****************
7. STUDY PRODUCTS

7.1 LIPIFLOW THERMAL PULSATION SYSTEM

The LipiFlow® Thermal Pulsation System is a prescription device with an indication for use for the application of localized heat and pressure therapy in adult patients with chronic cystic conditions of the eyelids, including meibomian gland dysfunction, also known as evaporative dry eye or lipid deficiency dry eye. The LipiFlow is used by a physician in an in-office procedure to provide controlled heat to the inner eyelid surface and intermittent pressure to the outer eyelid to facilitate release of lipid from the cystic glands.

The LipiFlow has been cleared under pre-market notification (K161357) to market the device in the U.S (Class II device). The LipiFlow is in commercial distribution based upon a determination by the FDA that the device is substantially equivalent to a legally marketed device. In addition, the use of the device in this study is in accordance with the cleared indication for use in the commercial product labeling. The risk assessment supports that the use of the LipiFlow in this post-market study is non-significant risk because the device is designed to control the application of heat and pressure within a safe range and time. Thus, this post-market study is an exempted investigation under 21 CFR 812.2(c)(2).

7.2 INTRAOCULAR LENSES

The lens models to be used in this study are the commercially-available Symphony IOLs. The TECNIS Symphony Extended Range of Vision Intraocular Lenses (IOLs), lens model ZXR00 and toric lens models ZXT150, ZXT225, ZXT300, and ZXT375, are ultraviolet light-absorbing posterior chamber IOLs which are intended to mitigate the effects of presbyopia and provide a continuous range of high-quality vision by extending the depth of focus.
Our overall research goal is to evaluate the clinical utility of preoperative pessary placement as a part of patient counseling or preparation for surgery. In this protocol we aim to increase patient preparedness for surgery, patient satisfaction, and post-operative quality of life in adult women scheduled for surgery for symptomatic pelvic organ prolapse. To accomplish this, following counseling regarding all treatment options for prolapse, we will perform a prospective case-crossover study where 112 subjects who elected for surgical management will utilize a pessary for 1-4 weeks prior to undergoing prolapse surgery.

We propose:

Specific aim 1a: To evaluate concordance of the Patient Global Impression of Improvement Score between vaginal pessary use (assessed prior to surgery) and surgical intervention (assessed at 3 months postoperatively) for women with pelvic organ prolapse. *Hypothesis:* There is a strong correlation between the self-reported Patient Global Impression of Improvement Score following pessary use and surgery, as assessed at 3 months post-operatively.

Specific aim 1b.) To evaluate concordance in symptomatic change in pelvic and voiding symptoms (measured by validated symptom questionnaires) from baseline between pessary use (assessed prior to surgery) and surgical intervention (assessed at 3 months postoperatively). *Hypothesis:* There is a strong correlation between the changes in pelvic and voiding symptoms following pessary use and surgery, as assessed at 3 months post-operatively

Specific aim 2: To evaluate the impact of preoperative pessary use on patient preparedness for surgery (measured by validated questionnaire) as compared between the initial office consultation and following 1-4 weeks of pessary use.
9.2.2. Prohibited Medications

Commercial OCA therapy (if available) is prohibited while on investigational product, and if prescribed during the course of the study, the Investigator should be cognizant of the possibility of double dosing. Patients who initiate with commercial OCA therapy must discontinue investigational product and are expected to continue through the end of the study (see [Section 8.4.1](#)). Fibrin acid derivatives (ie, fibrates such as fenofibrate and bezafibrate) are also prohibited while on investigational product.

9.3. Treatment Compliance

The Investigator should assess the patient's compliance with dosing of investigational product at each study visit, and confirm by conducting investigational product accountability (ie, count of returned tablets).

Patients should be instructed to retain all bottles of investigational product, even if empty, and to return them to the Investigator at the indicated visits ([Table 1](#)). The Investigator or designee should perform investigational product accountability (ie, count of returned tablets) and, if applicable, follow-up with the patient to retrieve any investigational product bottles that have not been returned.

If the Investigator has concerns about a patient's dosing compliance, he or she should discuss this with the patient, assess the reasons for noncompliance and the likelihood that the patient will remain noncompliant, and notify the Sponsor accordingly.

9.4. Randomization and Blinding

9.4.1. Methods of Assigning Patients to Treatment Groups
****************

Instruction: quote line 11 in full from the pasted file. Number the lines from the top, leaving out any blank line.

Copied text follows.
Specific aim 2: To evaluate the impact of preoperative pessary use on patient preparedness for surgery (measured by validated questionnaire) as compared between the initial office consultation and following 1-4 weeks of pessary use.